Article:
I glanced down at the script in response to Professor Noh’s question. The role was that of a murderer, a cynical and thoroughly calculated psychopath who had no qualms about killing people as if it were as simple as having a meal. It was the story of someone who had lived a life he had never truly experienced. Despite the short lines, I unknowingly became one with the character as I read the script.
I wanted to become an actor, a famous one at that. But, as time passed, I came to a realization.
My talent was as minuscule as a firefly’s light, and the world was filled with individuals who shone as brightly as the sun with their talents. But I didn’t give up. I was confident that I would do anything for success. Even when I skipped meals and filled my stomach with tap water, I never left the theater. Eventually, my once feeble talent ignited like a firefly’s glow.
Perhaps the heavens were on my side. One day, I caught the eye of a famous producer and was offered a supporting role in a weekend drama. But the drama failed due to the poor acting of the idol cast as the lead.
It was unheard of for a terrestrial weekend drama to record single-digit viewership ratings. Fortunately, industry insiders who took notice of my acting led to me getting roles in other dramas and movies, albeit as supporting characters, not leads.
It might have been too much for someone like me to take on a lead role. Everything about me was awkward. Though society may have favored men without double eyelids and dark skin as sexy, it was a far cry from my reality.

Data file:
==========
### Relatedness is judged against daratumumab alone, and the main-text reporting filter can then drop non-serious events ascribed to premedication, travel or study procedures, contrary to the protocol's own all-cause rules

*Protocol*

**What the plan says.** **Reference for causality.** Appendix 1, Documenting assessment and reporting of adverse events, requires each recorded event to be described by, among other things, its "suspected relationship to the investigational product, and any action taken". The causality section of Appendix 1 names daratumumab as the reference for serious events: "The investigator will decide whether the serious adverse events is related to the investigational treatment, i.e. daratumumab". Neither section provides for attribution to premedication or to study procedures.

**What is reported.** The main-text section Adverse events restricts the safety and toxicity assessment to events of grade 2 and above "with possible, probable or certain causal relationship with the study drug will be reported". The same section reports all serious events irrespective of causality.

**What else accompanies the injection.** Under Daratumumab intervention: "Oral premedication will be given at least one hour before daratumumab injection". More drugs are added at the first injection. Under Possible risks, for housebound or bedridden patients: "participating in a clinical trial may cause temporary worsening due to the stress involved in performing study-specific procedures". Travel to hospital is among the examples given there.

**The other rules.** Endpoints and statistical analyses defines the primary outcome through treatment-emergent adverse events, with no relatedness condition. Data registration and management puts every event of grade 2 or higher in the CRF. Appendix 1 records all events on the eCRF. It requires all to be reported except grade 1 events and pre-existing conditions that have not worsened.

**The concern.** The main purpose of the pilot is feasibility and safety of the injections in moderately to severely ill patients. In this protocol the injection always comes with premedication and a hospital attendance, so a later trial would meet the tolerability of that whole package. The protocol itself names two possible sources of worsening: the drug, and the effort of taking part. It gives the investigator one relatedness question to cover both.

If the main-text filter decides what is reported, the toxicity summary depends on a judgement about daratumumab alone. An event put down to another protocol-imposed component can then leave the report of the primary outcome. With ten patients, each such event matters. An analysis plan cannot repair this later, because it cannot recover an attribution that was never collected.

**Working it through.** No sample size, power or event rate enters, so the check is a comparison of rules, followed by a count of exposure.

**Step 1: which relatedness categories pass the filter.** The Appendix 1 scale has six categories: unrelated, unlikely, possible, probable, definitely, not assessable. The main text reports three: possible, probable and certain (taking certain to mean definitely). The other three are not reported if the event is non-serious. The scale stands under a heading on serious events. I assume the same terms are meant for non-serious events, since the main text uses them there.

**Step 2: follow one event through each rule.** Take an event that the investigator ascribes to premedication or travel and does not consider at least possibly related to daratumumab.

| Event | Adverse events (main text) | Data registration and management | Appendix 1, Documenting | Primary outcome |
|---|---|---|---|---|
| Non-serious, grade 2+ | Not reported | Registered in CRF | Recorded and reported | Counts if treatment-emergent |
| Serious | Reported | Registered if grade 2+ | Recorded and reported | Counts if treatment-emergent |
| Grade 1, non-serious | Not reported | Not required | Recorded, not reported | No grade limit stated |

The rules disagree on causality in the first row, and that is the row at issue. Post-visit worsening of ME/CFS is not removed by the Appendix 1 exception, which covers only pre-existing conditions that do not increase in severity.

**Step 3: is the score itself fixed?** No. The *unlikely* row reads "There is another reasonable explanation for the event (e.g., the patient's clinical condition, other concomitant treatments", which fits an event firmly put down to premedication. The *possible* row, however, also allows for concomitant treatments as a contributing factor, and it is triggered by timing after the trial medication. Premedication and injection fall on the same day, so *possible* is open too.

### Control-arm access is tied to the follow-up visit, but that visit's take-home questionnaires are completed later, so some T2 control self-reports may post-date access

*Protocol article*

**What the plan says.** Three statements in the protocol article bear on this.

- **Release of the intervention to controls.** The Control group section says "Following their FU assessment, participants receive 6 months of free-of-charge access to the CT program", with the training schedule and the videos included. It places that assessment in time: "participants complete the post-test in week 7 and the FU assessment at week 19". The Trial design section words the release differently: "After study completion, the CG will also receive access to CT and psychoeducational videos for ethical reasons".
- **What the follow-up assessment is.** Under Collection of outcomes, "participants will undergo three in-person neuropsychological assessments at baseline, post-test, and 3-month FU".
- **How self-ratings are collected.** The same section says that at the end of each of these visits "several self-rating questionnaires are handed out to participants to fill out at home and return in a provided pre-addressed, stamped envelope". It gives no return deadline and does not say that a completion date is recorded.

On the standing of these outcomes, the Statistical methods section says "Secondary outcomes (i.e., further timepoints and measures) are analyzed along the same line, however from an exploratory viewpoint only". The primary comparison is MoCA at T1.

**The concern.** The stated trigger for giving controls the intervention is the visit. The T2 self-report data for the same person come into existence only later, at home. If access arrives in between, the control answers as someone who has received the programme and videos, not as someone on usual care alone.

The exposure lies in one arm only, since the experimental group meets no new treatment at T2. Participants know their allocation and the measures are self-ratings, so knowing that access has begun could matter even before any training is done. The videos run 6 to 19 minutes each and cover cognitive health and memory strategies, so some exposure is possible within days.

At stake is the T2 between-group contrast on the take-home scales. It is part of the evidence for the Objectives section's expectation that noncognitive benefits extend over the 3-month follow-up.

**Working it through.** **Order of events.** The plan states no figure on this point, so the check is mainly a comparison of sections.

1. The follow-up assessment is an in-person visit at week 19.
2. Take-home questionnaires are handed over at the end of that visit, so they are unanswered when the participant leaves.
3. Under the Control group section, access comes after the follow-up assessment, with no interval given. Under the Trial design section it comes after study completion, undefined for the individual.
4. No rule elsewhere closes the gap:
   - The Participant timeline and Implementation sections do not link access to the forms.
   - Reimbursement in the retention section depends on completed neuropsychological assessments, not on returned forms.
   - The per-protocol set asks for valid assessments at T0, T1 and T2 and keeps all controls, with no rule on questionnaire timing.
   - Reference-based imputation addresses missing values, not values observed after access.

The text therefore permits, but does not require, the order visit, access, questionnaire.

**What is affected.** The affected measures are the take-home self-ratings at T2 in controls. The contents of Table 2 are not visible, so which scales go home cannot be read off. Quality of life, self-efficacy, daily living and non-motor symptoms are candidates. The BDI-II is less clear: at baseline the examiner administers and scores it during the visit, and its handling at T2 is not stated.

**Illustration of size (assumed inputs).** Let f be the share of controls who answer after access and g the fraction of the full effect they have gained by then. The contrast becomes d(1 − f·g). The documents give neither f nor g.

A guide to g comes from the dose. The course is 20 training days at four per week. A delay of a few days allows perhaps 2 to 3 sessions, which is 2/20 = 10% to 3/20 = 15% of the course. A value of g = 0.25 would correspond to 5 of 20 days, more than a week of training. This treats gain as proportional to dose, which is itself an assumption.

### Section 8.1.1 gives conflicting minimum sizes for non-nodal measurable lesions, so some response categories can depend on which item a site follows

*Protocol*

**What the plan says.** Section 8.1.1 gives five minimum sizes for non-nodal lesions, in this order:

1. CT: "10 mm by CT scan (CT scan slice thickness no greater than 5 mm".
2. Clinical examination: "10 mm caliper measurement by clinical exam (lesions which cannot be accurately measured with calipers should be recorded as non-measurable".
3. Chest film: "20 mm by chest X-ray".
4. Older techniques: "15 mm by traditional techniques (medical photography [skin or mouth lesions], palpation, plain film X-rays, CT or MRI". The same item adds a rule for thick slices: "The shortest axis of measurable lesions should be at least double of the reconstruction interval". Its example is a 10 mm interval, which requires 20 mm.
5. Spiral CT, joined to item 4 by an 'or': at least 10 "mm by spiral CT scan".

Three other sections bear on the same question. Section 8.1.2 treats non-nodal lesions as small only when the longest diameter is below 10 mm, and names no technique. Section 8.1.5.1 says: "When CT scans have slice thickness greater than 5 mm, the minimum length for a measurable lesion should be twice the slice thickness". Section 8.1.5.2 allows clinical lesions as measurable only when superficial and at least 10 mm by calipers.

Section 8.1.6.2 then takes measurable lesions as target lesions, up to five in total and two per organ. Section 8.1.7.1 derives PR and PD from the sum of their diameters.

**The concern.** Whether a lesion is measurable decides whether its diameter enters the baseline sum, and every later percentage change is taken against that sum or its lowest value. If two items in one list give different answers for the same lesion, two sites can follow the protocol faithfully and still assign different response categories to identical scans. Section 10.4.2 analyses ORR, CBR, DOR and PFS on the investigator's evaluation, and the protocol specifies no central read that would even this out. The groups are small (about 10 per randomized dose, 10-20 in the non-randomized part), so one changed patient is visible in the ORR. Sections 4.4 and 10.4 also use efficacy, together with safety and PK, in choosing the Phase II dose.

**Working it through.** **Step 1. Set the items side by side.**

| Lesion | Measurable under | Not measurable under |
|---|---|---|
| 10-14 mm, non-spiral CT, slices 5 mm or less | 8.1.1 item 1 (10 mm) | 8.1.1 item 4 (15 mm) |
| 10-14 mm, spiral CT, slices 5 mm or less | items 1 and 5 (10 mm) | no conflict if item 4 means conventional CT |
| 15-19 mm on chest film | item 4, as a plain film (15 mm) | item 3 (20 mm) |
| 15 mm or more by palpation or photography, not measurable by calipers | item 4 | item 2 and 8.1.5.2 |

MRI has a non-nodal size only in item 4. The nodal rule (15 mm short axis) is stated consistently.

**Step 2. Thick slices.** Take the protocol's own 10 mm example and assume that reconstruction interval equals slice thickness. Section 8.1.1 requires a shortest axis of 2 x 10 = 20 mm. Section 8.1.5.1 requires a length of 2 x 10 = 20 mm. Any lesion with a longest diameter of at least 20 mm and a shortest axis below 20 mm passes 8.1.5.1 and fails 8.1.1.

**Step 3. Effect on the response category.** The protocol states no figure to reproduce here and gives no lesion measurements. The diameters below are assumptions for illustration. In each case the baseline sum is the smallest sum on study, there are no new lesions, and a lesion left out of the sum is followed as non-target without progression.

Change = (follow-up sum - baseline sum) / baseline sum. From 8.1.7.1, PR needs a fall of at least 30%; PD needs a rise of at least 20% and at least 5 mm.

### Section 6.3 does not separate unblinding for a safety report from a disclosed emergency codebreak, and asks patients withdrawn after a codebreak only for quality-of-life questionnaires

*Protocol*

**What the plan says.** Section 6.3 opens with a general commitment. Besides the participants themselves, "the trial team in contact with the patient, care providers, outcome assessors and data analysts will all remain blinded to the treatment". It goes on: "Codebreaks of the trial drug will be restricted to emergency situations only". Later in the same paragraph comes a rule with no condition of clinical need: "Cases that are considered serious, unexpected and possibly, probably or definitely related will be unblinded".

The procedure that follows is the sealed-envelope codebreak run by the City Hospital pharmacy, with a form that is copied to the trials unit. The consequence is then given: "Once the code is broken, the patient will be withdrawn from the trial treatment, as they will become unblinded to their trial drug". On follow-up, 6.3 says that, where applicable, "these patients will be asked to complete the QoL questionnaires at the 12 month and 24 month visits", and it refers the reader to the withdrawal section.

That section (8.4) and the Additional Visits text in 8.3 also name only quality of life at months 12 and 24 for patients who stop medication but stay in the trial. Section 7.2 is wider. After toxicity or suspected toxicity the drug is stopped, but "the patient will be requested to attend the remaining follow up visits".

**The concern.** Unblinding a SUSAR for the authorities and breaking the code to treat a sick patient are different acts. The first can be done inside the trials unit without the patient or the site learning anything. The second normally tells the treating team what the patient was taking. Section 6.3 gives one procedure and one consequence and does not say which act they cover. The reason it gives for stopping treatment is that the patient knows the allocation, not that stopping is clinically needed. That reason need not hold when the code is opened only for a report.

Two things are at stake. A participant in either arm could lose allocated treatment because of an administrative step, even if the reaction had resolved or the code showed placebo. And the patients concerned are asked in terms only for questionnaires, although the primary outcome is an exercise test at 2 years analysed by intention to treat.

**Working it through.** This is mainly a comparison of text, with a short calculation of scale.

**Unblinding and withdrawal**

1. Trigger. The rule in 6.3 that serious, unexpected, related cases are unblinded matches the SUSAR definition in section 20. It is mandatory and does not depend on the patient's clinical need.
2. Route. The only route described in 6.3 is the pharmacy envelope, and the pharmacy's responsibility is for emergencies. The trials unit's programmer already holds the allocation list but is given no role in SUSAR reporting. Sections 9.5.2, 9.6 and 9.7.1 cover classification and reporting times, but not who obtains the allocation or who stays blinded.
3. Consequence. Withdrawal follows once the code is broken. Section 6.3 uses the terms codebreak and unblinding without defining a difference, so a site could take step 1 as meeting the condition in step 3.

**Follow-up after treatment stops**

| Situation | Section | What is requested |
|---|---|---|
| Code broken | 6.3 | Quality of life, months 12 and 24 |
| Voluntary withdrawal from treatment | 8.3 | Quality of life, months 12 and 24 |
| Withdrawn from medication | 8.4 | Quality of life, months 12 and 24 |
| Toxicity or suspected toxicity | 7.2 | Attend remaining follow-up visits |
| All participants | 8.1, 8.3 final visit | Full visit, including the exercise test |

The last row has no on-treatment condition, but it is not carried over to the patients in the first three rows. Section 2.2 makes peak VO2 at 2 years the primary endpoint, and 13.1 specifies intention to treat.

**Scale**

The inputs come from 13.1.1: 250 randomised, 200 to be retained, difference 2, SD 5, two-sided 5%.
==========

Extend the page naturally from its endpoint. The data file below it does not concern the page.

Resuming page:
Though I was over 180cm tall, that was more of a hindrance. If I had been shorter, I might have had more diverse opportunities as a supporting actor. My fierce-looking face and towering height made me appear like a gangster to strangers, and I simply didn’t fit the mold of a lead actor.
But I didn’t give up. I wanted to give my all, even with those conditions. As a result, my nickname during that time was simple.
I acted in both dramas and movies without discrimination, regardless of the size of the role. I read the script until it was worn out and tried everything to immerse myself in the given parts. Thanks to this, the staff on set openly called me a “madman” for my dedication to acting. They didn’t mean it in a bad way. After all, acting was an actor’s face and life.
“Son, can I come over with some side dishes?”
“No, don’t come.”
Even as I approached forty, my mother looked after me like a hedgehog protecting its offspring, focusing solely on her good-for-nothing son. However, your son was ashamed of you.
At the year-end awards ceremony, when I won the Best Supporting Actor award, which was unusual for a supporting role, I didn’t even mention my mother in my acceptance speech. I had intentionally erased the shadow of poverty from my life, convincing myself that sending her money every month was enough to fulfill my filial duty.